The Commission considers that the new Member States only receive a small proportion (4%) of FDI outflows from the EU-15. The bulk of FDI outflows are destined for the other Member States (53%) and the United States (12%). In addition, since the outflows of FDI to the new Member States largely come under privatisation programmes, they would not bring about replacement of existing activities.
Different studies have shown that the annual job turnover attributed to relocation comes to 1%-1.5%. Relocation has in fact allowed an increase in the competitiveness of the firms of the EU-15 by leading to lower job creation (estimated at between 0.3% and 0.7% in Germany and Austria, which are among the largest investors in the EU-10 countries).
Nevertheless, through its Communication on restructuring and employment, the Commission encouraged Member States to make best use of the Community instruments (including the Structural Funds) to offset any repercussions on certain sectors or in certain regions.
Relocation is influenced only to a lesser extent by corporate tax rates. The factors which prompt the transfer of business activities, capital and jobs to the new Member States include cheaper labour costs and economies of scale. The impact of taxation should be assessed, considering all the aspects involved (including labour taxation, the tax base, overall transparency and integration of the corporate tax system). However, the taxes paid by companies as a share of GDP have remained fairly stable in the past decade.
The opening of the borders of the old Member States to nationals of the EU-10 was one of the most significant and sensitive issues of the 2004 enlargement. Nevertheless, the fear of migratory flows on a massive scale and significant distortions on the labour market now appear to be unwarranted.
Initially, all the Member States of the EU-15, except Ireland, the United Kingdom and Sweden, introduced forms of derogation from the principle of the free movement of persons and workers that had been authorised by the Accession Treaties for the transitional period (7 years). In the EU-10, only Poland, Slovenia and Hungary adopted national restrictions for EU-15 nationals. In 2006 four Member States of the EU-15 (Greece, Spain, Portugal and Finland) lifted these restrictions (which comprised quota systems and work permit schemes) and six others (Belgium, Denmark, France, Italy, the Netherlands and Luxembourg) eased them.
In general, the presence of citizens from the new Member States in the migratory flows was distinctly less than that of citizens from third countries. This phenomenon also arose in Austria and Germany, which have become the preferred destinations of EU-10 nationals. The highest percentage of EU-10 nationals is to be found in Ireland, where they account for 2% of the total population.
The Member States which did not introduce restrictions for EU-10 workers also put up the best performance in terms of employment.
Body of EU law and challenges to be met
There are still challenges to be taken up in the following fields, in which in general there is a considerable degree of integration:
- Internal market: The new Member States have integrated most of the European legislation on the internal market, lagging behind only in respect of competition. Transposition facilitates trade, investment and the development of the financial sector in the EU-10 Member States.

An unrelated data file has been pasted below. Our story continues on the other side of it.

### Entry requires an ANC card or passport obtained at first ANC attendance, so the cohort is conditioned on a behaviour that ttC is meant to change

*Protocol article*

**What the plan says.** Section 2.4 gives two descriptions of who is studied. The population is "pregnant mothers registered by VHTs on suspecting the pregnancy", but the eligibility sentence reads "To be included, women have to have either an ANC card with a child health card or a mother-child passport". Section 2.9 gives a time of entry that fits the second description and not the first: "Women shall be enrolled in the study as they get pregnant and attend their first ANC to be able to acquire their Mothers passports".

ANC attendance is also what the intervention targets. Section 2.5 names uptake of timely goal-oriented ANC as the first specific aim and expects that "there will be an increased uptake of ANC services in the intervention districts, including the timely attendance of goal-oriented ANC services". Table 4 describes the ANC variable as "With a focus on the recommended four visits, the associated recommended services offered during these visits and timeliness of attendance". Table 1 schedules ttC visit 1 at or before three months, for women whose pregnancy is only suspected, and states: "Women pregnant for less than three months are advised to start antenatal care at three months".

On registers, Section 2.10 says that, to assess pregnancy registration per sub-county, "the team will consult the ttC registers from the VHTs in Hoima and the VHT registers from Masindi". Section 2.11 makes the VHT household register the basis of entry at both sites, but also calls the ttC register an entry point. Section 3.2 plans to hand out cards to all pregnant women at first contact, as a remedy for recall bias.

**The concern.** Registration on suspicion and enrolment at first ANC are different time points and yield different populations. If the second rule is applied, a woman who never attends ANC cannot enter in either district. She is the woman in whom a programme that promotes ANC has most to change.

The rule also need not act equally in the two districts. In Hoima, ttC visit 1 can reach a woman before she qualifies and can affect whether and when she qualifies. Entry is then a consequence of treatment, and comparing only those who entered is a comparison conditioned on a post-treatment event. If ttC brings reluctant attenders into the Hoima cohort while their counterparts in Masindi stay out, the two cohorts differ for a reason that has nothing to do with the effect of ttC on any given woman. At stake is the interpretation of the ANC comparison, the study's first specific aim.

- Agriculture: The enlargement has brought progress to the agricultural sector of all the Member States, facilitating trade within the EU and supporting the modernisation of agriculture in the new Member States. As a result of the contribution of the members of the EU-10, European agriculture has grown in importance in terms of area, production and number of farmers. The fears regarding the negative effects of the enlargement on the agricultural sector have proved to be unfounded. Nevertheless, the productivity of the members of the EU-10 remains distinctly lower than that of the rest of the EU. There is still a significant difference in terms of employment: in Slovakia and the Czech Republic, 4% of the population work in agriculture, compared with 19% in Poland.
- Employment and social cohesion: The new Member States have not experienced problems in integrating EU legislation in employment and social policy, as far as labour law, health and safety at work, equal opportunities and anti-discrimination are concerned. However, major challenges remain in the new Member States in terms of combating unemployment, promoting social dialogue and ensuring social protection. The employment situation, which has improved since the 1990s, still features a high unemployment rate (13.4%), although the seriousness of the problem varies considerably from country to country. The schemes of the new Member States, which are supported by the European Social Fund, must make a considerable effort to achieve the targets set out in the Lisbon Strategy for growth and employment.
LIMITED BUDGETARY IMPACT
The budget of the Member States has been affected only to a limited extent by the enlargement. The financial support of the EU for the new member countries started fifteen years before their accession and gathered pace in 2004 and 2005. Today, the contribution of the EU-10 Member States to the European budget remains below the amounts they receive in terms of aid. On the other hand, the contribution of the old Member States to improving the well-being of the EU-10 countries represents only 0.1% of their GDP. In the financial framework 2007-2013, this level of assistance is set to increase substantially, while remaining limited in relation to the GDP of the EU-15. Moreover, the Schengen facility and the compensation facility have contributed to avoiding pressure on the national budgets of the new Member States.
In conclusion, thanks to the 2004 enlargement, the EU economy has become more dynamic and ready to take up the challenges of globalisation. This enlargement has extended the internal market and increased the benefits for European companies and consumers without causing any significant distortion on the product or labour markets. Careful preparation over the decade preceding access played an important role.